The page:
Though clearly a supporter of President Obama, award winning political journalist Jonathan Alter provided objective insight on the positions of this year’s Presidential candidates. Sunday, November 4 marked the 48 hour countdown to the 2012 elections, and Alter appeared at Temple Emanuel in Great Neck, NY to educate citizens on the high stakes of Tuesday’s political activity.
The speech he gave, entitled “Between the Lines: Politics, Media, and Society” aroused the undecided voters of the community and by the end of the night it was clear the audience had made a decision to vote for a particular candidate.
During the lecture itself, Alter began by emphasizing one point. “I don’t know how the election will turn out,” he responded when asked about polls and predictions. “I think this race is just too close to call—there are too many uncertain variables to say that Obama will be re-elected.”
After simplifying matters with claims President Obama will have a good chance of winning if he could secure Ohio, but will have a tough time otherwise, the discussion became heated when delving into other issues.
Alter’s explanation for Governor Romney’s lack of campaigning in Pennsylvania because of the “unlikelihood” of his winning over the 2/3 population he needs to have a hold on the state led to other critiques of the Romney-Ryan platform. “The stakes in the election are very big. I believe the American Social Contract is on the line this election,” Alter claimed. “Paul Ryan’s plan strips away he contract upon which America is now built. If Romney is elected, Supreme court cases such as Roe v. Wade will be repealed.”
This was met with response from audience member Ellen Lightfort. “I disagree with everything you just said,” she said in her response to Alter. “Issues such as abortion are not such big things right now. America is on the edge; Obama has not done anything to support international problems. What are we going to do without Israel?”
Alter continued to state his support of the president is with the understanding that his positions are far from perfect, but they are “mixed reviews.” Expectations for the election became a pressing topic of discussion—Linda Drum questioned Romney’s stance with the Republican Party.
The consensus was that should he win, “Romney will live looking over his shoulder because he knows he will be a man without a party should he deviate from any pre-imposed policies.” Alter tied this in with the importance of voting.
Before a poll was taken, Professor Michael D’innocenzo of Hofstra University raised a question. “Regarding voting, the three groups that made a difference for Obama are African-Americans, Hispanics, and younger citizens. What do they mean for Obama in this election?”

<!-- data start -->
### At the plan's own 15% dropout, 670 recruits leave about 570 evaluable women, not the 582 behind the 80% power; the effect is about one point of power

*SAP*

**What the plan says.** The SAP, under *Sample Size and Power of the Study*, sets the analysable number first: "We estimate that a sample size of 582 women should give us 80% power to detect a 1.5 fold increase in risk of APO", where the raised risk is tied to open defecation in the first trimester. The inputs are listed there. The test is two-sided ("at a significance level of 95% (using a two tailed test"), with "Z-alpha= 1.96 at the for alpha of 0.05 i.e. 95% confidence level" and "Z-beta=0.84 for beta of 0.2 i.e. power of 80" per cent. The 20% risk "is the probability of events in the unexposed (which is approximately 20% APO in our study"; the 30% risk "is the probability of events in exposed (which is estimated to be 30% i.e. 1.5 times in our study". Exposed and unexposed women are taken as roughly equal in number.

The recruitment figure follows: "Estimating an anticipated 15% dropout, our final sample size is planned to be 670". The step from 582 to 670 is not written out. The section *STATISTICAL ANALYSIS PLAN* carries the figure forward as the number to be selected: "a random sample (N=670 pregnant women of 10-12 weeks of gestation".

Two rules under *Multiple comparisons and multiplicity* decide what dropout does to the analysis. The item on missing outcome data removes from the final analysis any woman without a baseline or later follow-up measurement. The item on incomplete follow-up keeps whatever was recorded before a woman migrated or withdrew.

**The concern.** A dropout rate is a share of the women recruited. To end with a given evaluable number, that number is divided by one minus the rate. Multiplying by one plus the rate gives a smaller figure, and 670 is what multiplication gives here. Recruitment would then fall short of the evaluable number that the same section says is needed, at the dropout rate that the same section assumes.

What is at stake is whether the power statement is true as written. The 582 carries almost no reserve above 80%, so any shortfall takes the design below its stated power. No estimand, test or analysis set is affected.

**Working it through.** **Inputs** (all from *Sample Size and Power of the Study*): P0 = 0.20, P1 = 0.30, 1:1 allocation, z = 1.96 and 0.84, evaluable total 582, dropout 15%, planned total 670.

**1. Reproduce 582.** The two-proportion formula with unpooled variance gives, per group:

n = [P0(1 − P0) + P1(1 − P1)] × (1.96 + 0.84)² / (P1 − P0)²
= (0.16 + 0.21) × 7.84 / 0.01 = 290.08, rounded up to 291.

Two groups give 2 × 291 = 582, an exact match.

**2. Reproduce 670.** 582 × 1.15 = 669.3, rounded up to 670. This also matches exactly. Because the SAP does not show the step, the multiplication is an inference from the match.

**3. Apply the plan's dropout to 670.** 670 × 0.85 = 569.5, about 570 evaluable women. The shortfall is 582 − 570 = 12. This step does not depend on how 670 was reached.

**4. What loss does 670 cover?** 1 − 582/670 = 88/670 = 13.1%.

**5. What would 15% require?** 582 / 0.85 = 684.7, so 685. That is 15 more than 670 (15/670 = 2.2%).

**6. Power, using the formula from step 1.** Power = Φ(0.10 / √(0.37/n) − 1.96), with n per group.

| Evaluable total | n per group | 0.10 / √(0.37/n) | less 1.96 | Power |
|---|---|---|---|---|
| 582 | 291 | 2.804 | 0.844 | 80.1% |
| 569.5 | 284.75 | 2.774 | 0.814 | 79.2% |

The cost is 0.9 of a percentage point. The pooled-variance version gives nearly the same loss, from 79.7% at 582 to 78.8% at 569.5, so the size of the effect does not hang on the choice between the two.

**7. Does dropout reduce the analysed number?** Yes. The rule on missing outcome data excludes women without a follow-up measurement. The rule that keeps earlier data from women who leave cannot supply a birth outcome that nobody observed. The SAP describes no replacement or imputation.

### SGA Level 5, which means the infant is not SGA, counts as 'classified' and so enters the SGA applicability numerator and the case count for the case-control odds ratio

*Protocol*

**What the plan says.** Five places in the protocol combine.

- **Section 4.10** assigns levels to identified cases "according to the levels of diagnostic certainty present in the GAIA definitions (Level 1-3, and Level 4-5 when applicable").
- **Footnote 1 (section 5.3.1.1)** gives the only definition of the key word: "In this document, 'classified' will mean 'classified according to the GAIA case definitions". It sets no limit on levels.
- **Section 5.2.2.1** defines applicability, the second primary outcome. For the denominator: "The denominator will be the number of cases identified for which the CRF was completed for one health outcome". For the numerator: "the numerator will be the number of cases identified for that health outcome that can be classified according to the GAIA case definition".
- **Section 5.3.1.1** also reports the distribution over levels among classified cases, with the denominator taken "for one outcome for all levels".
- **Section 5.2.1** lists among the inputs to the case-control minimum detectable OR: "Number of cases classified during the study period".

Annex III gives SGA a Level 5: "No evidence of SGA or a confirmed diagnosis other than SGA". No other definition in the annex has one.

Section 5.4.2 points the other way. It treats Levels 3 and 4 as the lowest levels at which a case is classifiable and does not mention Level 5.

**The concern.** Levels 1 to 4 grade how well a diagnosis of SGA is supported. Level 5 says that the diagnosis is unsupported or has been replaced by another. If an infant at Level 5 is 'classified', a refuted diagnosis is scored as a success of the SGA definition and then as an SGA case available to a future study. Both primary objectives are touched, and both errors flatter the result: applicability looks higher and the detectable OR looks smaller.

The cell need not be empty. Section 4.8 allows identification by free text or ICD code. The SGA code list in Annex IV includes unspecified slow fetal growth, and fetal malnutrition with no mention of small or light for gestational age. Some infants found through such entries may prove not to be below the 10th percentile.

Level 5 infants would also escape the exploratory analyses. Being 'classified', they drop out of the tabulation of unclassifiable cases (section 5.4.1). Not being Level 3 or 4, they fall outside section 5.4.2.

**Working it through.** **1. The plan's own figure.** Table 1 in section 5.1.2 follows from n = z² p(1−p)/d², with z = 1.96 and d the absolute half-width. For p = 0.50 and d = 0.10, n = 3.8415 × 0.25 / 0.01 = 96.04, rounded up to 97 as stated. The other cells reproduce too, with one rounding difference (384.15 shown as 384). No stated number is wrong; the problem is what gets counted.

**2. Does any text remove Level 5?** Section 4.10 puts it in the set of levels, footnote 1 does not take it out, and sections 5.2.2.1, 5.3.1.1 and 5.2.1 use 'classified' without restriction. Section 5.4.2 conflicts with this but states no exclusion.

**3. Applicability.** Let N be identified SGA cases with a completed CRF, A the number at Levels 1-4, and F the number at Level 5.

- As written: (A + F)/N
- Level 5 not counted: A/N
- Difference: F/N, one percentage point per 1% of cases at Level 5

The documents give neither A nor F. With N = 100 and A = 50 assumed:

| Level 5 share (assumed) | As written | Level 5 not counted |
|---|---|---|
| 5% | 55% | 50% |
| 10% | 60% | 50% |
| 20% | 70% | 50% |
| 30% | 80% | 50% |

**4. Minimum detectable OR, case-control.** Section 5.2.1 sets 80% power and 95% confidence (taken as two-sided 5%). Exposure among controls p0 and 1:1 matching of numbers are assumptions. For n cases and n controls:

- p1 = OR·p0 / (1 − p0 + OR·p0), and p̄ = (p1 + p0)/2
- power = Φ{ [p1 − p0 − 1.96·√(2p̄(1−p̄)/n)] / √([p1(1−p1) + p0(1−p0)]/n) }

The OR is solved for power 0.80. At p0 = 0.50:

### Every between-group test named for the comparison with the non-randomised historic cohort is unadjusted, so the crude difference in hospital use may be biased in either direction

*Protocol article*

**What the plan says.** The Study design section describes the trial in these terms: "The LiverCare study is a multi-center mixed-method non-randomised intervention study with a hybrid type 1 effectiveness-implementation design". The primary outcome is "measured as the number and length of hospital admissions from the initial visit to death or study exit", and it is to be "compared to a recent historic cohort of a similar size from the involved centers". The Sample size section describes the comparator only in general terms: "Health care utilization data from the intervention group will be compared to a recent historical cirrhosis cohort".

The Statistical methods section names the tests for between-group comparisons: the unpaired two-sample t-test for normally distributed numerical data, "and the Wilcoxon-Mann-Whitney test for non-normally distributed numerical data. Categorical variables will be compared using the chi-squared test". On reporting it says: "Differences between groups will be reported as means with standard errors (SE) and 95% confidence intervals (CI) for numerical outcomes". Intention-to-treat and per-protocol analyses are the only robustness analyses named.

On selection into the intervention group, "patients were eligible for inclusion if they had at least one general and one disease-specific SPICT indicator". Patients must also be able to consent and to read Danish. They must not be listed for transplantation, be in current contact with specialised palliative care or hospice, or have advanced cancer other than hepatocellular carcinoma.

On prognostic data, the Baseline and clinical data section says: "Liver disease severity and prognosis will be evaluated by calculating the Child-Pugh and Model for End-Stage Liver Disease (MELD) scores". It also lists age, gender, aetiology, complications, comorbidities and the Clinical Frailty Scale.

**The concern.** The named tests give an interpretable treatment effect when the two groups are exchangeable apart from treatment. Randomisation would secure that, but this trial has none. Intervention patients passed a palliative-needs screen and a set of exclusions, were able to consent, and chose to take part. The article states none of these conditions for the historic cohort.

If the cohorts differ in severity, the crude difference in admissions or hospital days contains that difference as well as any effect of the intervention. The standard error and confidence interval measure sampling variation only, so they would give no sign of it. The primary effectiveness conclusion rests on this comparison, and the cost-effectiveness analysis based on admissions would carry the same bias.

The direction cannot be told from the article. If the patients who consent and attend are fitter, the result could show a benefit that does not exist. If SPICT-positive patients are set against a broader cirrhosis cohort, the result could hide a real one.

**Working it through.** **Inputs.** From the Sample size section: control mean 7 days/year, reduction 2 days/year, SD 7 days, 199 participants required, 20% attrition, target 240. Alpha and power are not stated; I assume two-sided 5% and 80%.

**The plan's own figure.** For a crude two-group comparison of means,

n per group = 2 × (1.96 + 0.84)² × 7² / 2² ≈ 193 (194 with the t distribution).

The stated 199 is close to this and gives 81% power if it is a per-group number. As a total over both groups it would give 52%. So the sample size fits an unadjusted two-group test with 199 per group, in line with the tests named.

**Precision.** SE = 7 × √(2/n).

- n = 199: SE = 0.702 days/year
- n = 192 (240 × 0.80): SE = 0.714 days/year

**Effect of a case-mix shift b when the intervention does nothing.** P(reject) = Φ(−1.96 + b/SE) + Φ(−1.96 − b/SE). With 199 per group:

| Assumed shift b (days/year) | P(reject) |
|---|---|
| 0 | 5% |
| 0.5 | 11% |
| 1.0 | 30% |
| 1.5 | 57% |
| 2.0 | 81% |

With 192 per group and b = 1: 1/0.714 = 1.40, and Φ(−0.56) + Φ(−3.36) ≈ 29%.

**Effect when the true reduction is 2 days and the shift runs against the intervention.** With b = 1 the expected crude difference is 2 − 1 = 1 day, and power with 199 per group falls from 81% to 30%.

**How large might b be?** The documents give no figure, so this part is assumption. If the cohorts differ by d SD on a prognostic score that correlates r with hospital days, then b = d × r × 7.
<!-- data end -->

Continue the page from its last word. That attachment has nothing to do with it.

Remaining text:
The overall view Alter presented was that the turnout of the Latino population were not as high as the black population, even though 70 percent of Latinos are in favor of President Obama. Additionally, the youth voter turnout leaves something to be desired as well. “At the end of the day, it doesn’t matter who you vote for as long as you take advantage of the rights you have to vote for someone who favors your interests.”
Q and A:
JMR: Hi Mr. Alter. It is a pleasure to meet you and I want to thank you for taking time before giving your speech to meet with me. Could you explain what your goals are in addressing the audience and what you plan to accomplish through your speech tonight?
JA: I want to do both a short-term and long-term presentation that addresses the impact the next 48 hours will have on America. Involved in that is a sense of the state-of-play the election holds and the way it stacks up in terms of the array of force in battleground states.
JMR: And how would you like to inform the audience of undecided registered voters?
JA: Well, I would like to put it in perspective by analyzing what is at stake in this particular election, and possibly give the listeners a bit of what to expect after the election if either candidate were to win.
JMR: Thank you very much! I understand that you are preparing to deliver that speech as we speak, so I won’t detain you for much longer. But I think people would be interested in your start in this field. On a more general scale, what had you hoped to accomplish in the field of journalism when you first began? What were your plans?
JA: Wow. That is a deep question. I believe in a mixture of idealism and skepticism and I wanted to use it to nudge the world. I knew journalism couldn’t change the world, but I wanted to nudge it and express myself. Also, it was less boring than other occupations [laughs] and I wasn’t qualified for anything else.